was at the time engaged in the oyster business. Captain Eason was at one
time one of the best known sailors on the lakes, having for many years
commanded vessels out of this port.
He was for many years in the "black Ball" line of Penfield, Lyon & Co.,
and was known as a careful man and a competent seaman. During the past six
or eight years he was engaged in wrecking, and for some time was in the
employ of the New York Coast Wrecking Company. he was known as a quiet,
unassuming man, with many kind traits and a warm heart. He leaves a sister
who resides in this city, in the homestead, on East Ninth street, between
Mitchell and VanBuren streets.
Oswego Daily Palladium, Tuesday, Oct. 14, 1873
Along the Docks.
The harbor presented a lively appearance yesterday, a large fleet of
barley and lumber vessels being in port. The sight of over 330,000 bushels
of grain in port warmed the cockles of the shovelers' hearts.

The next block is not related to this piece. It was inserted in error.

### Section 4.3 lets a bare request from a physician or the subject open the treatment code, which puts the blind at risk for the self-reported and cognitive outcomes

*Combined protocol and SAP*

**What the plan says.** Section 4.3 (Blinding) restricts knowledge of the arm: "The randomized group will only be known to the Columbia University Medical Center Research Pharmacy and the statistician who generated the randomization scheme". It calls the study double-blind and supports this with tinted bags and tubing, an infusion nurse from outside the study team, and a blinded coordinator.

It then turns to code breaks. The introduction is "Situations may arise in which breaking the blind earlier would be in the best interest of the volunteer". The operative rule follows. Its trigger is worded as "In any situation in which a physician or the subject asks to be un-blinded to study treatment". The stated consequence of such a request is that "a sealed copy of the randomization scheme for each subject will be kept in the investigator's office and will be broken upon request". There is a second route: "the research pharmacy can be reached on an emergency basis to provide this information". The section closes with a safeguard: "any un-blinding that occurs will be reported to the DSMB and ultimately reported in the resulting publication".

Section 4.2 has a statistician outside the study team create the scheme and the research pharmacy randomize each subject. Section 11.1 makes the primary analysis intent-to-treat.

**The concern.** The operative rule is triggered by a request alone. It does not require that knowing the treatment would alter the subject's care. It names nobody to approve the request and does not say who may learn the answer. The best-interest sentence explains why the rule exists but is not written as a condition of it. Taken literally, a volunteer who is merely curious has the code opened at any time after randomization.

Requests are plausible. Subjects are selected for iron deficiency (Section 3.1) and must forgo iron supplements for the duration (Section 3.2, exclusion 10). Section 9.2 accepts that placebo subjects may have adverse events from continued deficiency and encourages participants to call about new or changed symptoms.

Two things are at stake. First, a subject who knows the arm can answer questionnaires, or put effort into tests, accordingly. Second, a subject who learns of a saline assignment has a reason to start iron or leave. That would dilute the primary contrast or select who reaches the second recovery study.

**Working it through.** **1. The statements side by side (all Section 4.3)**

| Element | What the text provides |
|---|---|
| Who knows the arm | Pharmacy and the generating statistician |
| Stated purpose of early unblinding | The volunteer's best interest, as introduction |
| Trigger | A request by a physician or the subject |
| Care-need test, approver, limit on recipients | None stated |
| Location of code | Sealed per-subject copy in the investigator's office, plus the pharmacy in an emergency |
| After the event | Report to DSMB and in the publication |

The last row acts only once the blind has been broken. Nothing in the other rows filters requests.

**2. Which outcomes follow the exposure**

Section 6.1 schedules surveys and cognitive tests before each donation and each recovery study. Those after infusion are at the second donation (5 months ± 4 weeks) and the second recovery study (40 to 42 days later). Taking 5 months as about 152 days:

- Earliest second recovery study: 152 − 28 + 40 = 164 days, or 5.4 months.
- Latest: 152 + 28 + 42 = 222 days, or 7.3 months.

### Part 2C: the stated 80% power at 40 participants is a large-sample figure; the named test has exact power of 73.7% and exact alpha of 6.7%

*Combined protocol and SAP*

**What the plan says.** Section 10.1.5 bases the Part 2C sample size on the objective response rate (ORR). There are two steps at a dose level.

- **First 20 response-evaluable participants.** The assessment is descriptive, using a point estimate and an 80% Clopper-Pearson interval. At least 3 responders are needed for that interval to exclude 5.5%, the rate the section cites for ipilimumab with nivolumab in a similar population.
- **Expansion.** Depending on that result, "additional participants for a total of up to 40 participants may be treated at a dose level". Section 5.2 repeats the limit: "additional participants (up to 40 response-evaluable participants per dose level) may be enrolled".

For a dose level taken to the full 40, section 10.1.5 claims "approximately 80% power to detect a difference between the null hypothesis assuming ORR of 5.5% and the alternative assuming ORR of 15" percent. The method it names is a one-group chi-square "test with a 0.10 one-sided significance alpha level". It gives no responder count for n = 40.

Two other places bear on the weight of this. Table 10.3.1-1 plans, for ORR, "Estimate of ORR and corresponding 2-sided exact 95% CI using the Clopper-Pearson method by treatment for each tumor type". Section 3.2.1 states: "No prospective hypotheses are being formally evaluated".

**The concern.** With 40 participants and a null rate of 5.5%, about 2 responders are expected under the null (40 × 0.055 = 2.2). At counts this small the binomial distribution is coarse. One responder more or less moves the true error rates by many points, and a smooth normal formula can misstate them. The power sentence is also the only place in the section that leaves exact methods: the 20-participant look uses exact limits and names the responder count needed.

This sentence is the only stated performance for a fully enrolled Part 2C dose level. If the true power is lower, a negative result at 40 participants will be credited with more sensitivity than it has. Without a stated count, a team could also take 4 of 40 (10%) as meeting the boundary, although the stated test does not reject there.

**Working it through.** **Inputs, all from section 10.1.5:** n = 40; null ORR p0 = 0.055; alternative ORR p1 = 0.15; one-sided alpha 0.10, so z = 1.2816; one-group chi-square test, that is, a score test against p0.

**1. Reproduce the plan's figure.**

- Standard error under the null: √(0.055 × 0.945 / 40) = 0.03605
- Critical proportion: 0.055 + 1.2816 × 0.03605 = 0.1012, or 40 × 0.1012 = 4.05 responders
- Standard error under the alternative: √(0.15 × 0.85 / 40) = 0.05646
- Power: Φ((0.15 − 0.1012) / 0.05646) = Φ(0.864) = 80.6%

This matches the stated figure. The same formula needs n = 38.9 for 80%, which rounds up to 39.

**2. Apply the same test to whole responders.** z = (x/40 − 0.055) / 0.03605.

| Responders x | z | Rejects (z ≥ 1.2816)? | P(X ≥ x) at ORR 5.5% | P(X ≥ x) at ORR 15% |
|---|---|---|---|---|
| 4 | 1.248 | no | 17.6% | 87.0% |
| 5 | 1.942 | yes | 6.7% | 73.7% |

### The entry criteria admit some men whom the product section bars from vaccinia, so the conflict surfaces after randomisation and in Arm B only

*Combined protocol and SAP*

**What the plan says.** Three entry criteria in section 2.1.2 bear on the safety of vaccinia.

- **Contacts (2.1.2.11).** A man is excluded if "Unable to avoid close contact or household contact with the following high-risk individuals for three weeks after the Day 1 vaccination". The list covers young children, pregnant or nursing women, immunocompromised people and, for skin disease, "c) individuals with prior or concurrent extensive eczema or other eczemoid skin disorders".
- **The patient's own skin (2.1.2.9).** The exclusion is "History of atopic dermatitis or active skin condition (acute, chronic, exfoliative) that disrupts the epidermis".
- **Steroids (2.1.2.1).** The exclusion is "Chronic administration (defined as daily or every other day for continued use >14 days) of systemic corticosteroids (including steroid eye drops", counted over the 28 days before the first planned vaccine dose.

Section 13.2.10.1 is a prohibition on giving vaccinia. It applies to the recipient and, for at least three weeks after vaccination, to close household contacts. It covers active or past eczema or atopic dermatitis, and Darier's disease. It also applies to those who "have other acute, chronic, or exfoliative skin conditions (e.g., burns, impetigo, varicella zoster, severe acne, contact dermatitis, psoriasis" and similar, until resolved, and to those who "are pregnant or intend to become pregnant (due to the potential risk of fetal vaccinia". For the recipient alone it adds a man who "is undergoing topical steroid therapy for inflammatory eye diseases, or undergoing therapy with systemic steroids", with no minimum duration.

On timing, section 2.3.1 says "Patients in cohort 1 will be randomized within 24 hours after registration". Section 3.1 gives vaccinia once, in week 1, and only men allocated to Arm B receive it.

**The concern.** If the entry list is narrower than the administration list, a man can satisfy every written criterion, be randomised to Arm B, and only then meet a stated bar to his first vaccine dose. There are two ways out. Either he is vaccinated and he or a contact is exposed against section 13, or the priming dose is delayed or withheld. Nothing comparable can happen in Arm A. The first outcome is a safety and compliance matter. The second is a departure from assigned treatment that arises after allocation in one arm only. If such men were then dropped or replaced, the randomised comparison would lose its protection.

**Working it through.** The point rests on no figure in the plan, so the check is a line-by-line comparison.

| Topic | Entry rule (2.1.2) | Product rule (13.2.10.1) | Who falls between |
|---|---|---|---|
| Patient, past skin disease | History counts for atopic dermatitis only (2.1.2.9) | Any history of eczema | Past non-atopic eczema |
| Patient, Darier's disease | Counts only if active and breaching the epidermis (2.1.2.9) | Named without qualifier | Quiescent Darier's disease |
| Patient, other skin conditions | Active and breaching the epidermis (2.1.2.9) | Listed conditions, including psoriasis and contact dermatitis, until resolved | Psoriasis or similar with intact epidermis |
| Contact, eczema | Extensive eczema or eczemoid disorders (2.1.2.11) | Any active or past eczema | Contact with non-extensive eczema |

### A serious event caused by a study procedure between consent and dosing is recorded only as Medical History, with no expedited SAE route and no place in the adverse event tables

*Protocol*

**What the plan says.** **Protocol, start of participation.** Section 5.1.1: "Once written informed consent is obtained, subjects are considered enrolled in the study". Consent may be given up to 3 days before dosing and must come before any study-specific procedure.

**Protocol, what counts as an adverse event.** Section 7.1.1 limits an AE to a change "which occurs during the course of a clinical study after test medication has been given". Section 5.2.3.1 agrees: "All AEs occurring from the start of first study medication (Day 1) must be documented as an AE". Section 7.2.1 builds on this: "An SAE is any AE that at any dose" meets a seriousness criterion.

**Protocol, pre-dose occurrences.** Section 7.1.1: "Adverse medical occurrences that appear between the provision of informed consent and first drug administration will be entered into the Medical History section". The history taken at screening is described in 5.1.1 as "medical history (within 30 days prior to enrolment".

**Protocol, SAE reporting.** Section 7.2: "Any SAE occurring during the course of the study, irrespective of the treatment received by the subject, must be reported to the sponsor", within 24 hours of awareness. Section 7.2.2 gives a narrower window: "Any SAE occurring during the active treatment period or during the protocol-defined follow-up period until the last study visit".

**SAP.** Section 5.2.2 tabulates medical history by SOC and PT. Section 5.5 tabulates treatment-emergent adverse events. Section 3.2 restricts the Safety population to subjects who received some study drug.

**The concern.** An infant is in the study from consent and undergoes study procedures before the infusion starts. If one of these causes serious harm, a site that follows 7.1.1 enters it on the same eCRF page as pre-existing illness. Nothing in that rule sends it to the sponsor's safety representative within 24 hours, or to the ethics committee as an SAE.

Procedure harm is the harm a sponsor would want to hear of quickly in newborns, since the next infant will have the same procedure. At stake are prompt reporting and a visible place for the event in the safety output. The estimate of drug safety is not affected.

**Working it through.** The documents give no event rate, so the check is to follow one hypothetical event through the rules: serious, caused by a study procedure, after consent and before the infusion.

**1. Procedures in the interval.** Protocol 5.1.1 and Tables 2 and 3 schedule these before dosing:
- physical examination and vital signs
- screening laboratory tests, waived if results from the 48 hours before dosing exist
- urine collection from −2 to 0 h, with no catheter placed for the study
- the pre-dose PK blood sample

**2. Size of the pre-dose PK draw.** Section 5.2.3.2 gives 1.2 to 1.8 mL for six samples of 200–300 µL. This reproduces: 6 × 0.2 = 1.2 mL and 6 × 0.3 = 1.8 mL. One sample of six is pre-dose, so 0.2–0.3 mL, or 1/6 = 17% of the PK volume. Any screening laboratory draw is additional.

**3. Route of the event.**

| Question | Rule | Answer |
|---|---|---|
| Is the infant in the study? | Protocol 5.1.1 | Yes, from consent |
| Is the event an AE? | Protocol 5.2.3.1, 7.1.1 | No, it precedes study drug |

River thieves were "on the lay," Sunday night, and made something of a
haul. The schooners Carlton and Troy, lying at Monen & Co's lumber dock,
were boarded about midnight and the forecastles of both vessels robbed. One
seaman on the Carlton lost $15 in American currency, and a pound note of the
Bank of Scotland, and all of his clothing, while the other seamen lost the
greater portion of their clothing.
Nearly all of the 'dunnage" belonging to the seamen in the forecastle of
the Troy, was taken by the thieves. The crews of both vessels were aboard at
the time, but the thieves worked noiselessly and escaped with their plunder.
The piece we published relative to the schooner Rockaway having a spile
driven in her hull, in passing through the Welland Canal, was looked upon by
many of our exchanges as a fish story, and as such ways taken with many
grains of allowance. The Rockaway arrived in this port Sunday morning and
during the day and yesterday was visited by hundreds who came away fully
satisfied that the Pall., like the illustrious G.W., cannot tell a lie. -
The spile which entered the hull of the Rockaway is of oak, about
fifteen feet long and about ten inches in diameter. The stick entered the
hull of the bow and the sharp end ran up through the deck at least four
feet. The ends were sawed off and patches of canvas and tar were placed over
the breaks and the vessel went on. The stick is still in her hull and may be
seen by all who have the curiosity.